Knife making unleashes creative side

He makes the sharpest tool in the drawer.

Tucked in the back of a lifestyle block, past the clucking chickens, blooming flowers, and promising veggies, William Murray carefully forges metal into knives.

The job is known traditionally as a cutler, but William described himself as a knife forger not make forks or spoons.

William had always been creative, and could thank his father Lindsay for that.

Growing up in Kakanui, William spent time in his father’s studio and trying out the forge.

In fact, it was Lindsay who gave him the push to pick up the trade.

Soon after he completed a building apprenticeship in Dunedin, William moved overseas in 2003, bouncing around Scotland and England.

Artisan William Murray was inspired by his father to start making knives. PHOTO: RUBY HEYWARD
Artisan William Murray was inspired by his father to start making knives. PHOTO: RUBY HEYWARD
In 2010, he returned to his home town of Kakanui, where he eventually started a family with his partner Jess Smith.

Perhaps because he was a little “restless” upon returning, his father encouraged him to start forging knives.

“He’s just a creative person and always has been – I guess that’s where I get it from,” William said.

“There’s probably lots of creative people out there who don’t realise it or have never had a go.”

Creativity was not the only thing he inherited from his father.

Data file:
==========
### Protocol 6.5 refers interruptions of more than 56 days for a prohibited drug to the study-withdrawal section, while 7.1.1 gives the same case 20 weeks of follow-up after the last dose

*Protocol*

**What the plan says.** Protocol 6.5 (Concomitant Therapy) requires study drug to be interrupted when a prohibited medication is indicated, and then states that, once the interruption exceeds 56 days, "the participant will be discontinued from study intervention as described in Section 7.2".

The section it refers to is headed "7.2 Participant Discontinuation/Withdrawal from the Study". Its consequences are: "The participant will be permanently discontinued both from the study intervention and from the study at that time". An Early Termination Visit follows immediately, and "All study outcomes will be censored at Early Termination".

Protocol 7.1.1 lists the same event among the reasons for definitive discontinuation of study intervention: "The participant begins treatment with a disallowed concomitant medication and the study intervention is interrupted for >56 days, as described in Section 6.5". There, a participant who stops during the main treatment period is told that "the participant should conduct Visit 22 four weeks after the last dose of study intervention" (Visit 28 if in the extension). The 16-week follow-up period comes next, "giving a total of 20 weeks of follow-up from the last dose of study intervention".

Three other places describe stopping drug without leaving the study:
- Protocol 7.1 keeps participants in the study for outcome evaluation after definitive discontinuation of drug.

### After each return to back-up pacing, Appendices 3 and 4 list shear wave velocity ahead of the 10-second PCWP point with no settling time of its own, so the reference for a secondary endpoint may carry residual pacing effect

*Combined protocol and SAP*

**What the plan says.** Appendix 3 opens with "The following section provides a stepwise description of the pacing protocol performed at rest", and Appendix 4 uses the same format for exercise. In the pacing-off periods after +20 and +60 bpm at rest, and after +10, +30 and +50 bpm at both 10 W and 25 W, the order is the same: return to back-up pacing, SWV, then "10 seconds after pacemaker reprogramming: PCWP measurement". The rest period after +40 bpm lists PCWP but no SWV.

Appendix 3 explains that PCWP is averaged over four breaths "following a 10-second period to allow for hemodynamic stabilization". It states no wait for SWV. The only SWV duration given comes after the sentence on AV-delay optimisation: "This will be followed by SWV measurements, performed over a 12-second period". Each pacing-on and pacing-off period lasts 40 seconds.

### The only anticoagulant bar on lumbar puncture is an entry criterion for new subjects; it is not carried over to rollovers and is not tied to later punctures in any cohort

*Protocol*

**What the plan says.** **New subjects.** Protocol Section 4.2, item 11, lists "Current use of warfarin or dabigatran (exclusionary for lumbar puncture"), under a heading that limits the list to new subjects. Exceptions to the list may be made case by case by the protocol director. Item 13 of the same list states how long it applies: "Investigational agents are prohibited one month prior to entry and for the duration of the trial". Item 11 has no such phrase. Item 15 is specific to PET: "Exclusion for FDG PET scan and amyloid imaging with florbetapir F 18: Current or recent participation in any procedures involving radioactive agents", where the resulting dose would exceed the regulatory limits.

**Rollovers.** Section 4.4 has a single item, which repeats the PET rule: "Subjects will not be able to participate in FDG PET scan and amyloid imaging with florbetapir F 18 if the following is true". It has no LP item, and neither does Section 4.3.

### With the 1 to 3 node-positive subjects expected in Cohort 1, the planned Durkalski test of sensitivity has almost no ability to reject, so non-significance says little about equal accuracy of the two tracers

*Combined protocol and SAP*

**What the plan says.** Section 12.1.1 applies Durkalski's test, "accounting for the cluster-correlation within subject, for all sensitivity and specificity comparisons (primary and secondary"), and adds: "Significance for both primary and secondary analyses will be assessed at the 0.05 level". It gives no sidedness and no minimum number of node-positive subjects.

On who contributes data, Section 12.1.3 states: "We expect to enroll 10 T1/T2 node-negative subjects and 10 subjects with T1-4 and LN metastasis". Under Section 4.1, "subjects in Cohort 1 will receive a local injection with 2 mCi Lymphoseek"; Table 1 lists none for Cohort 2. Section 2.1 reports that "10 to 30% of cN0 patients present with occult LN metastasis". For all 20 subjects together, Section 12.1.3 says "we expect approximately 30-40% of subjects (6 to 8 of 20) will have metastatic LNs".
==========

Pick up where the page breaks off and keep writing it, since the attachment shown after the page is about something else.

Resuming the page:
As a craftsman, boat maker and woodsman, Lindsay had helped with many projects in Oamaru’s Victorian precinct, rescuing old pieces of timber and scrap metals – much of which William used in creations of his own.

After forging and shaping, William’s knifes were finished with wooden handles carved from oak or fruit trees and historic timber.

He loved creating an item that was useful, had longevity, and was aesthetically beautiful –  though his favourite knife was one of the first ones he made and the “least desirable”.

“The other cool thing is, you are always learning and improving.”

He particularly enjoyed “forming something out of nothing”.

That was why he preferred creating as he went.

“I think if you get into too much commission work, then it takes a bit of the creativity and the fun out of it.”

Not that it was out of the question.

Blacksmithing seemed to be becoming a family tradition as his daughter Ivy (2) and son Heath (6) enjoyed being out in the studio working on bits and bobs.

William would love it if his children caught the blacksmithing bug, especially as there seemed to be a building appreciation of craftwork and artisans.

He is participating in Meet the Maker for the second time, and will be working from his father’s studio in Kakanui from 9am to 4pm.

As part of this year’s Waitaki Arts Festival, Meet the Maker runs from October 23 to 24.

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